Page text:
In the Adler patent, further frequency selectivity within this restricted band is achieved by the use of frequencydiscriminator circuits to which command signals are applied by a sonic receiver, specifically, a microphone of the electrostatic type. An electrostatic microphone of improved construction particularly valuable for use as a sonic receiver in such a system is described and claimed in a copending application of Robert Adler, Serial No. 661,348 filed May 24, 1957 now Patent No. 2,908,772 and likewise assigned to the same assignee as the present invention. It is distinguished from commercially available electrostatic microphones by its high sensitivity in the above-mentioned frequency range in the vicinity of 40 kilocycles and it has a bandwidth of 8 kilocycles; however, it would be desirable to employ a piezoelectric microphone as the sonic receiver because of its potentially greater sensitivity, because its bandwidth may be conveniently confined to narrow limits and because it lends itself more conveniently to utilization with transistor amplifiers to which the sonic receiver may be coupled.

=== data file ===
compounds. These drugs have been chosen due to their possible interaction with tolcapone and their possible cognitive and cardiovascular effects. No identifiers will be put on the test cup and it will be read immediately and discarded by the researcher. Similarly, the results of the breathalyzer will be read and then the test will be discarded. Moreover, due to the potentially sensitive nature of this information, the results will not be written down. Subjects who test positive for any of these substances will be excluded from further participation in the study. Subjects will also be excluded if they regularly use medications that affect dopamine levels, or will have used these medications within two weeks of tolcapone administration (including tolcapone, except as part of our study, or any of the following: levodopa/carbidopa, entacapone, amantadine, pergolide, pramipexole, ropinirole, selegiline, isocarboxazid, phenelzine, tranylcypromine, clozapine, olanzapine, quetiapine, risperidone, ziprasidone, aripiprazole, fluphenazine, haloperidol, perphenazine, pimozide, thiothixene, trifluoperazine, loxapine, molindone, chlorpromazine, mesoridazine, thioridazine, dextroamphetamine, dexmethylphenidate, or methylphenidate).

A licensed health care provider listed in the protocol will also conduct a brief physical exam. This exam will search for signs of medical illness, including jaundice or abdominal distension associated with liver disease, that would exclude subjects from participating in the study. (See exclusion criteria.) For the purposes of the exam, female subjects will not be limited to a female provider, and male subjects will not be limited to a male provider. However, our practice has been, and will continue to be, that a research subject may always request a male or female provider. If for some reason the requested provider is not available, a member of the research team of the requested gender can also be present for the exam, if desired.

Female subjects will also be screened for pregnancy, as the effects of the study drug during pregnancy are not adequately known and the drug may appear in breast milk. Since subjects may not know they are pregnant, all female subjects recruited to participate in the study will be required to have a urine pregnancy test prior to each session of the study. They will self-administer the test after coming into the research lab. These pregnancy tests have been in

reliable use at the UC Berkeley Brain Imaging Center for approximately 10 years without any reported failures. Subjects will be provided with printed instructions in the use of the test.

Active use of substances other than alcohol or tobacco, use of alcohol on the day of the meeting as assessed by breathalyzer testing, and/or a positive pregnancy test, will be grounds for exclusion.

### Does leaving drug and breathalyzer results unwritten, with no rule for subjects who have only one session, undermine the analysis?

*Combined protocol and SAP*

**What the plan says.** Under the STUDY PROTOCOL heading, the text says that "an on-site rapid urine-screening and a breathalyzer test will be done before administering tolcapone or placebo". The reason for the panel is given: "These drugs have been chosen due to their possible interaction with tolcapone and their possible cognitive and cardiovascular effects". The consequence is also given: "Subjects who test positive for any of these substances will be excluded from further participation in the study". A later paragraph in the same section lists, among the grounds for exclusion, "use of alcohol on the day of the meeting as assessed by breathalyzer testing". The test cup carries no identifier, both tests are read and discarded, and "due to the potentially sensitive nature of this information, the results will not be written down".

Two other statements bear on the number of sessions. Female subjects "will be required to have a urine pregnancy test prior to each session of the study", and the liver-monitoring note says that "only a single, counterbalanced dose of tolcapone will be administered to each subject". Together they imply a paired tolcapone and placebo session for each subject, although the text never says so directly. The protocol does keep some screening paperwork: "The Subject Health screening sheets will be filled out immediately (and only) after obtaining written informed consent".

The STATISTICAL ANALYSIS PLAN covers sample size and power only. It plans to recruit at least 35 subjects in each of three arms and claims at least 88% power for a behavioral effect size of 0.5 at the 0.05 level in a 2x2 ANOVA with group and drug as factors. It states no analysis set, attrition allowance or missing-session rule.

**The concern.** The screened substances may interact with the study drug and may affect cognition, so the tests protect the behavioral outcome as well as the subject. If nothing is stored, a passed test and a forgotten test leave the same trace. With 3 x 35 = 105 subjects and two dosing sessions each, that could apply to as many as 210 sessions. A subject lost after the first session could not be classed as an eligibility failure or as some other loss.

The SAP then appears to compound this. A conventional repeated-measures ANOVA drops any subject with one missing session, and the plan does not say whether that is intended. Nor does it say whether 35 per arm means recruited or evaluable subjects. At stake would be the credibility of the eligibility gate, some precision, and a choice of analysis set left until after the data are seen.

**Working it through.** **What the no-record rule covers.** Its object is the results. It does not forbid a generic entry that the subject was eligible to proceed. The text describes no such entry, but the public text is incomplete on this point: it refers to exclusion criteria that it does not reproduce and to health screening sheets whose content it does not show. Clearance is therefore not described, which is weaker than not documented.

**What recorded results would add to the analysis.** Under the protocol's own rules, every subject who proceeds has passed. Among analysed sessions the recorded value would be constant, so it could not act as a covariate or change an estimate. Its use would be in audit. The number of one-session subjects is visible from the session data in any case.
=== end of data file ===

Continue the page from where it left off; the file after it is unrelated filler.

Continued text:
Prior attempts to adapt piezoelectric microphones to this application have not attained adequate efficiency nor have they realized the potential of that type microphone, primarily because of the difficulty of effecting a satisfactory impedance-matching relation between air and the piezoelectric device, which has a very high mechanical impedance relative to that of air. By mechanical impedance is meant the quotient of force divided by velocity in a vibratory system, in complete analogy with the definition of electrical impedance as the quotient of voltage divided by current in an electrical circuit. It has been proposed, for example, that a piezoelectric element made from a material such as barium titanate be polarized transversely in two adjacent semi-circular portions which are connected in series. Such a microphone, if used without a tuning inductance to tune out the capacitance which is represents, has a sharp frequency response, exhibiting high sensitivity at the frequency of mechanical resonance but having a rapidly decreasing sensitivity at all other frequencies. If the capacitance of the microphone is tuned out by means of a tuning inductance, a response characteristic results which is of the double-peaked or saddle-shaped variety associated with a coupled pair of tuned circuits having thesame frequency of resonance. That characteristic may be shaped and made fairly flat through the expedient of electrical damping. This approach to the microphone problem has not proved out well; the inductance required for tuning is very large and costly and must be carefully shielded, which adds further to the cost. The sensitivity of this device is not sufiiciently higher than that realized with an electrostatic microphone of the type described in the afore-identified application to warrant the increased expense.